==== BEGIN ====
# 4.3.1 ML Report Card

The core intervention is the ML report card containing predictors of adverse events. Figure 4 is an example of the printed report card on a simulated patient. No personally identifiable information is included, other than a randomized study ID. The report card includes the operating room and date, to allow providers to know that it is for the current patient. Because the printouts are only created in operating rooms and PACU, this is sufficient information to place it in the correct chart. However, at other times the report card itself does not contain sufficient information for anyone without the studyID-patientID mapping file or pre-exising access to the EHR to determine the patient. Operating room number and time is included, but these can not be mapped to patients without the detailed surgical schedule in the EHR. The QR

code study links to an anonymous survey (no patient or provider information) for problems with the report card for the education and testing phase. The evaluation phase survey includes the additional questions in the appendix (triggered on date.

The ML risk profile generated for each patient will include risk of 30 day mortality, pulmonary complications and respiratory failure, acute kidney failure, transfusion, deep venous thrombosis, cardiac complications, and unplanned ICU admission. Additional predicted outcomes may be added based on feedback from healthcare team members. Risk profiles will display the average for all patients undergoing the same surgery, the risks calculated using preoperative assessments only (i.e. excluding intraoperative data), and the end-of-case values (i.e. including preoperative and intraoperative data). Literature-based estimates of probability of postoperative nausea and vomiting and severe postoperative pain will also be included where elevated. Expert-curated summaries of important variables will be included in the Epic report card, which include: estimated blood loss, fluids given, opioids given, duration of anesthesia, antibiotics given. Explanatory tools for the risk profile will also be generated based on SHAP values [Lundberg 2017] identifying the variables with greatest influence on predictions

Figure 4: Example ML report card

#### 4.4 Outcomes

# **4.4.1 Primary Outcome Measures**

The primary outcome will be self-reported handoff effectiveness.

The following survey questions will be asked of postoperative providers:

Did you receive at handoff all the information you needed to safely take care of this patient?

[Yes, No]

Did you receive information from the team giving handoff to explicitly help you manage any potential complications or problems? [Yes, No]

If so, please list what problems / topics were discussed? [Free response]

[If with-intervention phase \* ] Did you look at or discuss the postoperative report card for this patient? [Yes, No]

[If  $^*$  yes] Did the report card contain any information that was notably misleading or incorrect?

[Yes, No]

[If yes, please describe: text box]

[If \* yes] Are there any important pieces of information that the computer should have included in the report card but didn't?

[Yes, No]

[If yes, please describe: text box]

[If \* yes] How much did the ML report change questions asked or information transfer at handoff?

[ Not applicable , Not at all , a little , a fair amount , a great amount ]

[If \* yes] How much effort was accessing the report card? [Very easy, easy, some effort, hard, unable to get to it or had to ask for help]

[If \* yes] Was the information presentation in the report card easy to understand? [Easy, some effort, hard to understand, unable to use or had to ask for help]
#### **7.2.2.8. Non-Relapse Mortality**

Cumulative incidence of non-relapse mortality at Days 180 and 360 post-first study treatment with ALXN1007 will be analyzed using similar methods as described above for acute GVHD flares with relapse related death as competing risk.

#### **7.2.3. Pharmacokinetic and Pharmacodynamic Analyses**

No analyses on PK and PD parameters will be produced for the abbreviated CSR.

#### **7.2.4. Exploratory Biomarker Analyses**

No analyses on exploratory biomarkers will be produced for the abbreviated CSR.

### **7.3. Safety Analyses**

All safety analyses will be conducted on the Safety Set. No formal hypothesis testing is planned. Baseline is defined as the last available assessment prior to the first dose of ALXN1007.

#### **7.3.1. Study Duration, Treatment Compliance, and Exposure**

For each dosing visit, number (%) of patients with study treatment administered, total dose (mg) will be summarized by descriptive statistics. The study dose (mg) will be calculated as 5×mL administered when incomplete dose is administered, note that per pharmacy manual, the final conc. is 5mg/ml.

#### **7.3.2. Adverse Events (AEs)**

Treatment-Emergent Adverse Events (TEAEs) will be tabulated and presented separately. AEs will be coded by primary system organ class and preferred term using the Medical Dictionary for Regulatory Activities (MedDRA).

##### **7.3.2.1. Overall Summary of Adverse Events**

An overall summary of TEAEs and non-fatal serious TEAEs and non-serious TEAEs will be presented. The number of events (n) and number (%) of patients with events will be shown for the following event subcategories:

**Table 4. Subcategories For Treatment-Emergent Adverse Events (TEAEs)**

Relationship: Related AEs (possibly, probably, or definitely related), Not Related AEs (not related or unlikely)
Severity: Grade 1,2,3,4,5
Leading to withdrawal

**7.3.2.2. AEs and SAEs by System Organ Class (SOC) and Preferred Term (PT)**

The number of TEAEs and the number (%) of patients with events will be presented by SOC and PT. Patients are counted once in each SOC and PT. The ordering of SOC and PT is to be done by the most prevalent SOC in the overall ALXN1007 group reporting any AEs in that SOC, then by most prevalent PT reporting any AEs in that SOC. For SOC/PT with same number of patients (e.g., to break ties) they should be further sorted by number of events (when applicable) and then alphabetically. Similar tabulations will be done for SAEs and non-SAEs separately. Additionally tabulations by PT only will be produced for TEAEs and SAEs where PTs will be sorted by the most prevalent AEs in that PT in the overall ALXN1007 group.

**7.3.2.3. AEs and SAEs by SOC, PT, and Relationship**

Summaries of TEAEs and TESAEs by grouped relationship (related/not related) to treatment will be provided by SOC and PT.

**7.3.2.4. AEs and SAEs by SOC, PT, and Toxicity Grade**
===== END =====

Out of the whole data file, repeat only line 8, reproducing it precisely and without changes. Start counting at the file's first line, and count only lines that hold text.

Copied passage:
The primary outcome will be self-reported handoff effectiveness.